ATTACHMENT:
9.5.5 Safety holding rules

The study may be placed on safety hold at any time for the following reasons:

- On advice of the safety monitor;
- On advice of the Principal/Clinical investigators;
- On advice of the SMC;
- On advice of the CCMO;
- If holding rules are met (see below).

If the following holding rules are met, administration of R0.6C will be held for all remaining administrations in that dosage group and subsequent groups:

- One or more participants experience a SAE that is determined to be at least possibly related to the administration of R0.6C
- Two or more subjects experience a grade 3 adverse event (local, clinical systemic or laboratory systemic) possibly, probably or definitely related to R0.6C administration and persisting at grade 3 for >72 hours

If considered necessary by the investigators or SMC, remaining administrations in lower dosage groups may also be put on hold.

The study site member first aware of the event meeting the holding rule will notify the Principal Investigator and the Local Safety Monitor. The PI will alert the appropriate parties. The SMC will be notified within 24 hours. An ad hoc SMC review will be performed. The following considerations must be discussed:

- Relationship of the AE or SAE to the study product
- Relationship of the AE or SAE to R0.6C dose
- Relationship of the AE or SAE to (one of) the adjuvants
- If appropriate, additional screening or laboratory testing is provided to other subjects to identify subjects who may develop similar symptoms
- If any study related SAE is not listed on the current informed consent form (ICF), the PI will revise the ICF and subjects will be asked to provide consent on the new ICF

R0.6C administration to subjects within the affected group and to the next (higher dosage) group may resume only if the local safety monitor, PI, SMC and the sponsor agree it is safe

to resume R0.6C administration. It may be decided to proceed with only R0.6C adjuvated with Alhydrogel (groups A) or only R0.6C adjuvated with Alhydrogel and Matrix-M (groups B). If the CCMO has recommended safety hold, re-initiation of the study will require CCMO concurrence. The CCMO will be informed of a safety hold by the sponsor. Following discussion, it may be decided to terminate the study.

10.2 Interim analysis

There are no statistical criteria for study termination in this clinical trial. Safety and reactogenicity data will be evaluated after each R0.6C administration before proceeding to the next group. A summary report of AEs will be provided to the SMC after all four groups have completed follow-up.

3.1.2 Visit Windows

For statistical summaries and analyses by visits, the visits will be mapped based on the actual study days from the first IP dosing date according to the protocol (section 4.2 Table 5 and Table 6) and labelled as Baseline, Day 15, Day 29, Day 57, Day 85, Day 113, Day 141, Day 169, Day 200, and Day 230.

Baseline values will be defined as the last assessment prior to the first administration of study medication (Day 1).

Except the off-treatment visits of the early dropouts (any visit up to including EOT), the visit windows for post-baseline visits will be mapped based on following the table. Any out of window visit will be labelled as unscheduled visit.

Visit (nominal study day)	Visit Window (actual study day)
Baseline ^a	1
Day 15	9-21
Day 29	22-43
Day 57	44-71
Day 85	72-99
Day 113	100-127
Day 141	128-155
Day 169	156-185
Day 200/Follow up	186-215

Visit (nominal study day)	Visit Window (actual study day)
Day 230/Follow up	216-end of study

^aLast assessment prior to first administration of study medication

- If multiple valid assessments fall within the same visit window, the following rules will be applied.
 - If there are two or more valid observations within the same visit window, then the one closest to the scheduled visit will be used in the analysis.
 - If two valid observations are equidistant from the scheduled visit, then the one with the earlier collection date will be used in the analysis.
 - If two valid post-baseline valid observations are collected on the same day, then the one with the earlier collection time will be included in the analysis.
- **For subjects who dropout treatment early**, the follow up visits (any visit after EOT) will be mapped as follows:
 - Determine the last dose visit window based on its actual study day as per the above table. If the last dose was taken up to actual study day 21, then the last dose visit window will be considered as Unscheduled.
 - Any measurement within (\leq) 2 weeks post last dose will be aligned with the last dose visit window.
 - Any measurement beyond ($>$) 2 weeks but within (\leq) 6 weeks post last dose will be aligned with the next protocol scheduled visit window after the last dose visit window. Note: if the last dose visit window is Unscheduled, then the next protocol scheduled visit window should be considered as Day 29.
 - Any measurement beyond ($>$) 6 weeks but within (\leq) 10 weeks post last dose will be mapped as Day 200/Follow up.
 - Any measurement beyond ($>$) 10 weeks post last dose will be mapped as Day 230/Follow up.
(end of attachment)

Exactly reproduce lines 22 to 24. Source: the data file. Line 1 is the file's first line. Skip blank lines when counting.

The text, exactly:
3.1.2 Visit Windows

For statistical summaries and analyses by visits, the visits will be mapped based on the actual study days from the first IP dosing date according to the protocol (section 4.2 Table 5 and Table 6) and labelled as Baseline, Day 15, Day 29, Day 57, Day 85, Day 113, Day 141, Day 169, Day 200, and Day 230.

Baseline values will be defined as the last assessment prior to the first administration of study medication (Day 1).